The kids don’t really remember living in the US before, so most of their memories come from this past summer. Considering that I packed in as many activities (summer camp! theme parks! mountain climbing! boat rides! beach time!) and as much cousin/grandma time as I could, they’ve got a fairly positive attitude about the move. Oh, and I might have promised them kittens too, just to keep them out of therapy sweeten the deal.

Despite the bribery carefully-managed expectations, the kids are still nervous. Gabriel asked me about first impressions on the way to school yesterday, spurring a long conversation about how first impressions when you start a new school are totally different than first impressions that you make at a one-time event like a job interview or performance. Yes, my heart squeezed big time as we had that conversation. My mellow little man may not be saying much, but he’s definitely processing.

Even as I madly declutter, organize, stalk real-estate web sites, book a 10-hour time difference house-hunting trip, and research schools, we’ll spend as much of the next six weeks as we can just hanging with friends and making just a few more memories before we go. In the meantime, if it’s a little quiet around here, you’ll know why.

Spooky Middle-Grade Books for Halloween

My eight year old is on a spooky book kick just in time for Halloween, so I thought I’d continue my children’s book recommendations with a Halloween-inspired list of middle-grade books. I have to be honest that scary isn’t really my thing. I was never a die-hard Goosebumps fan, and I’m the girl who peed her pants screamed her head off the one time her high school boyfriend convinced her to watch Halloween. But regardless of my own preferences, these books are almost sure to be a hit with the middle grade (8-12 year old) crowd.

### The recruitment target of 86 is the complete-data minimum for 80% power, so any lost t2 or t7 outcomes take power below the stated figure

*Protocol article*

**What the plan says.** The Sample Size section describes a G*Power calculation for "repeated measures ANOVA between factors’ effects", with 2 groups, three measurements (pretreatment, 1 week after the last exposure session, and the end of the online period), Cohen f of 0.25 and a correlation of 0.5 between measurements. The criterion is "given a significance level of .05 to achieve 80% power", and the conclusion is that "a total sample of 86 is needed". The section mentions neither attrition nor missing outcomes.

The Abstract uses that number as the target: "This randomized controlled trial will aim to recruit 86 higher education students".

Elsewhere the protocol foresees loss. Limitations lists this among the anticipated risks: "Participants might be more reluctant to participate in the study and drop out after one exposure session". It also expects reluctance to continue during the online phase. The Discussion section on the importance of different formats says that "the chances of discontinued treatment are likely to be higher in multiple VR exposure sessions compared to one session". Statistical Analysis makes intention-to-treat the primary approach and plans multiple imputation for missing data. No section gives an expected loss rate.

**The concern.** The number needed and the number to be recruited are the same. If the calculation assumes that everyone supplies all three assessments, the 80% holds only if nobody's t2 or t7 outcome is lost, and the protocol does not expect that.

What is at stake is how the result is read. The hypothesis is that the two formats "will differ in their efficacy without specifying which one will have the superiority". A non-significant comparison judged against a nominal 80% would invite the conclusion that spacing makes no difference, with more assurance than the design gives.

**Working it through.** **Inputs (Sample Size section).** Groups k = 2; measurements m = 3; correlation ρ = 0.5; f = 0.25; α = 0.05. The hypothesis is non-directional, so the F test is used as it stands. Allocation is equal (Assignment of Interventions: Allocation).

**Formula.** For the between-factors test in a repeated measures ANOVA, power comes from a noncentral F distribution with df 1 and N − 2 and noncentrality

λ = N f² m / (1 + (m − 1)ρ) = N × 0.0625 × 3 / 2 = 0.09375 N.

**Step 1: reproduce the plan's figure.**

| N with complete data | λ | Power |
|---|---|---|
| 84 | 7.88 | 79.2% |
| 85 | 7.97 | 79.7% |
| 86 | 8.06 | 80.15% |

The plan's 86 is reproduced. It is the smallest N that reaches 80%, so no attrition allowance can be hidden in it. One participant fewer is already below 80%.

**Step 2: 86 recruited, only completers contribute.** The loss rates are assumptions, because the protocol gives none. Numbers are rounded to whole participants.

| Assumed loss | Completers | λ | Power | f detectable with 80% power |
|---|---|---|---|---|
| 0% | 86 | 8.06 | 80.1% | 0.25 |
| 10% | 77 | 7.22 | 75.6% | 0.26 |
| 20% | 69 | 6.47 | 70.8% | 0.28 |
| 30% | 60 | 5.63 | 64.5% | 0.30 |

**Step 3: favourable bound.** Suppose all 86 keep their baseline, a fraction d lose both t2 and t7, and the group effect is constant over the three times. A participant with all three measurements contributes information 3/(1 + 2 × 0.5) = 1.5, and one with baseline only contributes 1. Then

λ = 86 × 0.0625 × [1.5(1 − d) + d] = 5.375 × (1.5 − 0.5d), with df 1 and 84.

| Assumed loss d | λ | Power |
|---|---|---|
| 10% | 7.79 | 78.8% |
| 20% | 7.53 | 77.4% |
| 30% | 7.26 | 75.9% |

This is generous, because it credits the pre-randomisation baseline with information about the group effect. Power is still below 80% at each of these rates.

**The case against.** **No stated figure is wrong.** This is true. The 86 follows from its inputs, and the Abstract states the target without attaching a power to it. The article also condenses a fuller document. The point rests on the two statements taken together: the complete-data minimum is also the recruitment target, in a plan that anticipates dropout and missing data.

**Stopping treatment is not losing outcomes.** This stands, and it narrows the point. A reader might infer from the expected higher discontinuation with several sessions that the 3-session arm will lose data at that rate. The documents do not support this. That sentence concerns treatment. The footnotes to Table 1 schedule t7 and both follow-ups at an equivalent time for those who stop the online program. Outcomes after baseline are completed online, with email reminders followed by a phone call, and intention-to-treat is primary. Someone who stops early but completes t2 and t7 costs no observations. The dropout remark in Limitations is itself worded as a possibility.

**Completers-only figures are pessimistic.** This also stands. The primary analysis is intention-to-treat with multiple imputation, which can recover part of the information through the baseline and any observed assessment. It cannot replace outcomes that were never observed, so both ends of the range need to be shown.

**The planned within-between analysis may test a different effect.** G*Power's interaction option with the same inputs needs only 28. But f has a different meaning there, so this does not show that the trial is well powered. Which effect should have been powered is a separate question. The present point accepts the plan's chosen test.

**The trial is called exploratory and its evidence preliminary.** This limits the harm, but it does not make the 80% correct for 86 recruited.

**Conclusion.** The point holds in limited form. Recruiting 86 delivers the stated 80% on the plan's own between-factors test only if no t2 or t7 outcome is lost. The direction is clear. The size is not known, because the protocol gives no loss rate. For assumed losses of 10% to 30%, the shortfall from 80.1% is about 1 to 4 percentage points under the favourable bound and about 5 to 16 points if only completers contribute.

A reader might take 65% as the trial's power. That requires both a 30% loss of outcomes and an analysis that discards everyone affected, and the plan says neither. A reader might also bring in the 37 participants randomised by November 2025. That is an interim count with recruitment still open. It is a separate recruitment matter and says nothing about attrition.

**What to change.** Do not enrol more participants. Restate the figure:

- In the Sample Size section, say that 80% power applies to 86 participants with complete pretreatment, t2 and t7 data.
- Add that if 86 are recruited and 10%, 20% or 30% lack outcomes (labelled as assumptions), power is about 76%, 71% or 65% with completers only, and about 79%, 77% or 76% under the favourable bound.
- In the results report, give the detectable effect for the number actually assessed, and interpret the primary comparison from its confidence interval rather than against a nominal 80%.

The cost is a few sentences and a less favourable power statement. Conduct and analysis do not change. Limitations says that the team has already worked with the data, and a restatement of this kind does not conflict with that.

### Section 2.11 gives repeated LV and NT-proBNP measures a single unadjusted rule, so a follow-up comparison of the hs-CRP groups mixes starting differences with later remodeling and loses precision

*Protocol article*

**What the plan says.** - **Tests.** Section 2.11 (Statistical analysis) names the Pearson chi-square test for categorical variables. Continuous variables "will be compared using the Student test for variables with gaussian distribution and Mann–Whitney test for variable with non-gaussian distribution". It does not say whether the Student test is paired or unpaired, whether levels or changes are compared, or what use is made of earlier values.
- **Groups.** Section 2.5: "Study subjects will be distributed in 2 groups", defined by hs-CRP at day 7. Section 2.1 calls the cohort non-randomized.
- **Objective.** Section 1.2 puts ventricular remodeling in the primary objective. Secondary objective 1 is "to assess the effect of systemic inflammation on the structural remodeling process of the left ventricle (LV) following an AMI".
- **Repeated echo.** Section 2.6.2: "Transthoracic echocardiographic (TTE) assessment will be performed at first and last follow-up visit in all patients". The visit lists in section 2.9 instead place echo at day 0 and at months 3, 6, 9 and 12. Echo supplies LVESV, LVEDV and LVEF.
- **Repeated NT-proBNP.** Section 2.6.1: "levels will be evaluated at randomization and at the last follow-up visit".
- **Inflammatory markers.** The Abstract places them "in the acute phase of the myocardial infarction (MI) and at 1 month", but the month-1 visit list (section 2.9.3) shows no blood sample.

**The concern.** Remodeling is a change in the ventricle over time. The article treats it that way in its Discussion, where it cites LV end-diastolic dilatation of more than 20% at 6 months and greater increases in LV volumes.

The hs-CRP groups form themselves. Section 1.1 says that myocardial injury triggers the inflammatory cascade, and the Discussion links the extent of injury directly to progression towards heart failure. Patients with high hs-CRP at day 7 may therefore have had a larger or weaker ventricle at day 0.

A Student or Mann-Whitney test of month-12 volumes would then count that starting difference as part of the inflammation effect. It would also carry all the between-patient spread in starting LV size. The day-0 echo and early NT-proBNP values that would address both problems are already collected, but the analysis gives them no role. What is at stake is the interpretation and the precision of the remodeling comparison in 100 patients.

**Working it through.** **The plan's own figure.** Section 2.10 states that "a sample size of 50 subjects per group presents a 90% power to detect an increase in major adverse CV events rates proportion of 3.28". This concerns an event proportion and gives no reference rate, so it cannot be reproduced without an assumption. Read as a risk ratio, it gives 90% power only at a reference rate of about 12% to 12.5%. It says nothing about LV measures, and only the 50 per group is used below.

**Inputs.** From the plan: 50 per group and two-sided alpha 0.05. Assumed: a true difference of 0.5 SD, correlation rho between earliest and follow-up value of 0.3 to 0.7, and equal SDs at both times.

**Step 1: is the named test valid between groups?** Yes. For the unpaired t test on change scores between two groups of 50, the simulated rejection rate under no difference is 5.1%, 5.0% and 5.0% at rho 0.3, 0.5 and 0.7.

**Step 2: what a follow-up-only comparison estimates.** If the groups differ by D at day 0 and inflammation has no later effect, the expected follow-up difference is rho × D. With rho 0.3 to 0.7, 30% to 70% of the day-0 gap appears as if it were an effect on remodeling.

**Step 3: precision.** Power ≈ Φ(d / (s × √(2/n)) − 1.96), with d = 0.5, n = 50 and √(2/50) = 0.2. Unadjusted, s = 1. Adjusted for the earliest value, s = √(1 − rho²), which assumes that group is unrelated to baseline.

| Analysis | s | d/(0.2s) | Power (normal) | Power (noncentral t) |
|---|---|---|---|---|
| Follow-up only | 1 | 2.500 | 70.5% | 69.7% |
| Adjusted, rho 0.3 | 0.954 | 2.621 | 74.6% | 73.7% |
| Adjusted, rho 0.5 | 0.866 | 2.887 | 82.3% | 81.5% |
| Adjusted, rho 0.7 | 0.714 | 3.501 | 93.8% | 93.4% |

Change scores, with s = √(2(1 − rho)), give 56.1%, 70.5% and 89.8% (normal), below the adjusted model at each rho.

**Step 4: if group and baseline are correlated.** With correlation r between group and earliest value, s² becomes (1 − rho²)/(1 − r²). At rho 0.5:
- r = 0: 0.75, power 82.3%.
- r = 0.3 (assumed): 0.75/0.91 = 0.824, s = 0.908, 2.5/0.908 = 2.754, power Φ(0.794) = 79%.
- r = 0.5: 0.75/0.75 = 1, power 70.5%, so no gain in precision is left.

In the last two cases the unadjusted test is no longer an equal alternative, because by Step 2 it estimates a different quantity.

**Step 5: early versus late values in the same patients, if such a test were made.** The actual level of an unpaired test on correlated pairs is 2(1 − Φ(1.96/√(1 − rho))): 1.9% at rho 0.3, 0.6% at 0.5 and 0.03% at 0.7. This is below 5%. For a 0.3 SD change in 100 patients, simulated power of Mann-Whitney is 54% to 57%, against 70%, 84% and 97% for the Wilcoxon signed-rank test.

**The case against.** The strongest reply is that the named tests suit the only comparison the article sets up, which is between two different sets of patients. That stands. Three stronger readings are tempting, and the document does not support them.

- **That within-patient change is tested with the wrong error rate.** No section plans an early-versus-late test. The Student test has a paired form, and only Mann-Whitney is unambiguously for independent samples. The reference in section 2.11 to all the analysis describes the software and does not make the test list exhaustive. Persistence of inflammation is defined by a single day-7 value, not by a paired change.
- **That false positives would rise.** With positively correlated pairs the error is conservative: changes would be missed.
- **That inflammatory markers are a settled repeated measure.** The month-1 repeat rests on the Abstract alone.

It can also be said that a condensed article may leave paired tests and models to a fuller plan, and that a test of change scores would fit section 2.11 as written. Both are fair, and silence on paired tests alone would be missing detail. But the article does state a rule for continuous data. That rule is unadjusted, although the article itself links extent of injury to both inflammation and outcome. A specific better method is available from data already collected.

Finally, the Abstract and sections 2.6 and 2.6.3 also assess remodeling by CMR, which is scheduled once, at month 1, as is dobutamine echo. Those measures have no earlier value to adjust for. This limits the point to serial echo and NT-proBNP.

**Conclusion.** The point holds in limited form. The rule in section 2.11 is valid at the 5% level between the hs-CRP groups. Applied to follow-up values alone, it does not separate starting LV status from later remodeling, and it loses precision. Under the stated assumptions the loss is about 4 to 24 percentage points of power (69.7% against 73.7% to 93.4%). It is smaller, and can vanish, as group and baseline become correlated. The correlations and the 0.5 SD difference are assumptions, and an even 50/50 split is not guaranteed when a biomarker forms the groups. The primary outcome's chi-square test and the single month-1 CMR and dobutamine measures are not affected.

Coraline & The Graveyard Book

OK, I don’t typically like spooky, but I make exceptions for Neil Gaiman. Coraline, the story of a little girl who moves into a spooky house and uncovers a rather diabolical ghost who wants to trap her in an alternate world, is spine-tinglingly creepy. For more sensitive readers, Gaiman’s Graveyard Book is equally good and while still involving ghosts, monsters, and bad guys, seemed a little milder to me. Still, these two are more for the upper middle grade (10+) age group.

Cinderskella & Little Dead Riding Hood

I just recently discovered Amie Borst’s amazing dark reimagined fairy tales. And my daughter can’t get enough of them. If the creepy-factor of tween girls who are trying to live a “normal” life under very abnormal circumstances (Cinderskella turns into a skeleton by night and Scarlet from Little Dead Riding Hood is a vampire), these books are co-written by Borst’s middle-school aged daughter. I would read them for that alone, but they’re also hilariously dark and gripping stories.

Bunnicula, The Celery Stalks at Midnight, & Howliday Inn

Some classics are more timeless than others. These suspense-laden tales about a vampire bunny and his other furry pals still get a giggle from my kids just like they did from my brother and I thirty years ago. Oh, and in case you missed it, there are SEVEN books now instead of just three.


I may not have appreciated R.L. Stine when I was 10, but I sure do now. A prolific and abundantly spooky writer, Stine knows not only how to create a scary scene, but to connect with what middle grade readers will find interesting. With a good mix of male and female protagonists, Goosebumps has something for everyone.

Living with a Writer (or, why I feel sorry for my husband)

Lying in bed the other night, my husband and I were chatting about our day and decompressing a bit before bedtime. Our conversation lulled for a moment and something (a dust mote floating through the air, the scent of smoke coming in through the window from our neighbor’s fire, it doesn’t take much) sent my mind from the relative calm of our pre-bedtime routine straight back into the insomnia-inducing danger zone of revising my book.